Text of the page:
states, could be obtained from the function e0 (mother wavelet or vacuum
vector) by means of the corresponding group.
• Why are there significant differences? (e.g. in the Hardy space the inverse
operator M (2.5) is not defined as an integral)
The above group are different with different properties, therefore pictures generated by them even within a common scheme could significant differences. Even the same group could have representations with
very different properties. For example we will see later that the same
group SL2 (R) group could generate analytic function theories of “elliptic” and “hyperbolic” types. By the way the mentioned operator M (2.5)
could be expressed as integral similar to the scalar product (2.4).
• Do groups provide the ultimate explanations in the above examples?
Probably not. One could expect the “ultimate explanation” only in a
very simple situation and we hope that the above examples are more
complicated and consequently interesting. But group do explain many
fundamental properties of the mentioned objects and allow to put many
different cases within a common framework (cf. with the Erlangen program of F. Klein ;-).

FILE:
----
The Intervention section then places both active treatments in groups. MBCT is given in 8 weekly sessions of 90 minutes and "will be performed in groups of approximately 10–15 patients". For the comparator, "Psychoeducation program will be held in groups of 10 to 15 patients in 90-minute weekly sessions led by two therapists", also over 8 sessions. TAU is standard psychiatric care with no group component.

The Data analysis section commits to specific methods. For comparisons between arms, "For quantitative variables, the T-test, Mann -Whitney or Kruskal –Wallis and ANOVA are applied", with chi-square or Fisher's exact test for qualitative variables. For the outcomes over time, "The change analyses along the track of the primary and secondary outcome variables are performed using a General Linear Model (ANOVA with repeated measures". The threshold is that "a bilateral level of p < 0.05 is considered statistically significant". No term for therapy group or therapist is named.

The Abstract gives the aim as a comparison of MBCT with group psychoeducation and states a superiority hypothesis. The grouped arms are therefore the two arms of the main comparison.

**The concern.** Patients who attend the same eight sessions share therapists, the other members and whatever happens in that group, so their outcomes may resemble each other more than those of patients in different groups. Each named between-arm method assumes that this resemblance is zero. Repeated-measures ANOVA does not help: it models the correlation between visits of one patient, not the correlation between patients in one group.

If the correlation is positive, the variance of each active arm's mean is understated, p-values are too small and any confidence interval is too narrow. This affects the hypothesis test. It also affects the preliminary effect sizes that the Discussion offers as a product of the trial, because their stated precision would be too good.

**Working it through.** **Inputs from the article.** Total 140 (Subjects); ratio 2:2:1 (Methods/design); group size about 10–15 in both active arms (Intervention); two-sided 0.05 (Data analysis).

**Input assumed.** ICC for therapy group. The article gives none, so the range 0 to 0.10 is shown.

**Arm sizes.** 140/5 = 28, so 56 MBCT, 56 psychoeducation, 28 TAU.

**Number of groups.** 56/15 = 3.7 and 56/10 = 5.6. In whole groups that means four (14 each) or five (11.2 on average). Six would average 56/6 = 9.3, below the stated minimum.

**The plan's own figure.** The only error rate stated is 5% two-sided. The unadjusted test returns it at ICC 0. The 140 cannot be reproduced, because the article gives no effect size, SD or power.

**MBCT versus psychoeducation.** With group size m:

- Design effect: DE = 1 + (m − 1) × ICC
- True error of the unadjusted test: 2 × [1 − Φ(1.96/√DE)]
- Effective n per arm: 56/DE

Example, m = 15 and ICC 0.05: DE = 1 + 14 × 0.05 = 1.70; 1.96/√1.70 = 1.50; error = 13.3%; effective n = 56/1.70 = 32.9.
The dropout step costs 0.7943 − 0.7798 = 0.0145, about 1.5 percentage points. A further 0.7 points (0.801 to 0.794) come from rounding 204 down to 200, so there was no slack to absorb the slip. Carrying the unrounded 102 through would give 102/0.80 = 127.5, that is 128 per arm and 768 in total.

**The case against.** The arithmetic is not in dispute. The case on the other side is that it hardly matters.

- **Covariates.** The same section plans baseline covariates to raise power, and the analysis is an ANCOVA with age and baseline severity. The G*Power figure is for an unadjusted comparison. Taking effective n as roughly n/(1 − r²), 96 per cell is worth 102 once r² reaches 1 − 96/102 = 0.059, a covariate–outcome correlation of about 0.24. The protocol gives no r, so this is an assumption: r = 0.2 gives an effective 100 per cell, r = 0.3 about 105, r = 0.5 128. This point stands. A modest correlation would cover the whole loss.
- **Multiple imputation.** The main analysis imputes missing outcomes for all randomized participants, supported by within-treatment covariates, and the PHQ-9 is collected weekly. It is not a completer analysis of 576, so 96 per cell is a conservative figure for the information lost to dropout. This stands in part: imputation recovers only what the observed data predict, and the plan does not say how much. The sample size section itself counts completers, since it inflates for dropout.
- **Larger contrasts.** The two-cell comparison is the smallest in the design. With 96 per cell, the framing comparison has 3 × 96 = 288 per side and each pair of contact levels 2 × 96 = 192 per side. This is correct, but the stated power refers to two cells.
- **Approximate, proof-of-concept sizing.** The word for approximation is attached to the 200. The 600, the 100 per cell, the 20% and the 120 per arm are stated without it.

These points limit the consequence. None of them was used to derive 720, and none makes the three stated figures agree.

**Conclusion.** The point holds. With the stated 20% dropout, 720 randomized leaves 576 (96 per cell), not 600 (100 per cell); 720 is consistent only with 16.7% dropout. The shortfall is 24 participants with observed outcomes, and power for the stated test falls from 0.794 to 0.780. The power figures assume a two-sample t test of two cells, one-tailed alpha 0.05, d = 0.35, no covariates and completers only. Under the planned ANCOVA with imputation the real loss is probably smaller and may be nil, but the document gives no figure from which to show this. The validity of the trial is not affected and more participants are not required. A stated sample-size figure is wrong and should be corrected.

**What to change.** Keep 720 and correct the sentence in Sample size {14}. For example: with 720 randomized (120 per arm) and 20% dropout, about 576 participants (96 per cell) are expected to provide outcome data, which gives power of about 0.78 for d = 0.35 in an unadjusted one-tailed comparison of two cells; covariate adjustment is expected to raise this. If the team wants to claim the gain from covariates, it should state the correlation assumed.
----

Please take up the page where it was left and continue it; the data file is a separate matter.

• In section 2 we meet the Cauchy integral formula. Are wavelets related to other
objects of complex analysis (Cauchy-Riemann equation, Laplacian, Taylor and
Lorant expansion, etc.)?
Yes. We will see it later. For the moment we will mention that the Taylor
expansion is a close relative of the Fourier series from the range of our
• Are groups useful in classification of known types of wavelets or they could help
to discover new one?
We already mentioned above few new objects derived from the group
approach: hyperbolic complex analysis and new types of functional calculi of operators.
The following lecture should give answer to more questions. But before we
could proceed we will need a short overview of the representation theory. LECTURE 2 Groups and Homogeneous Spaces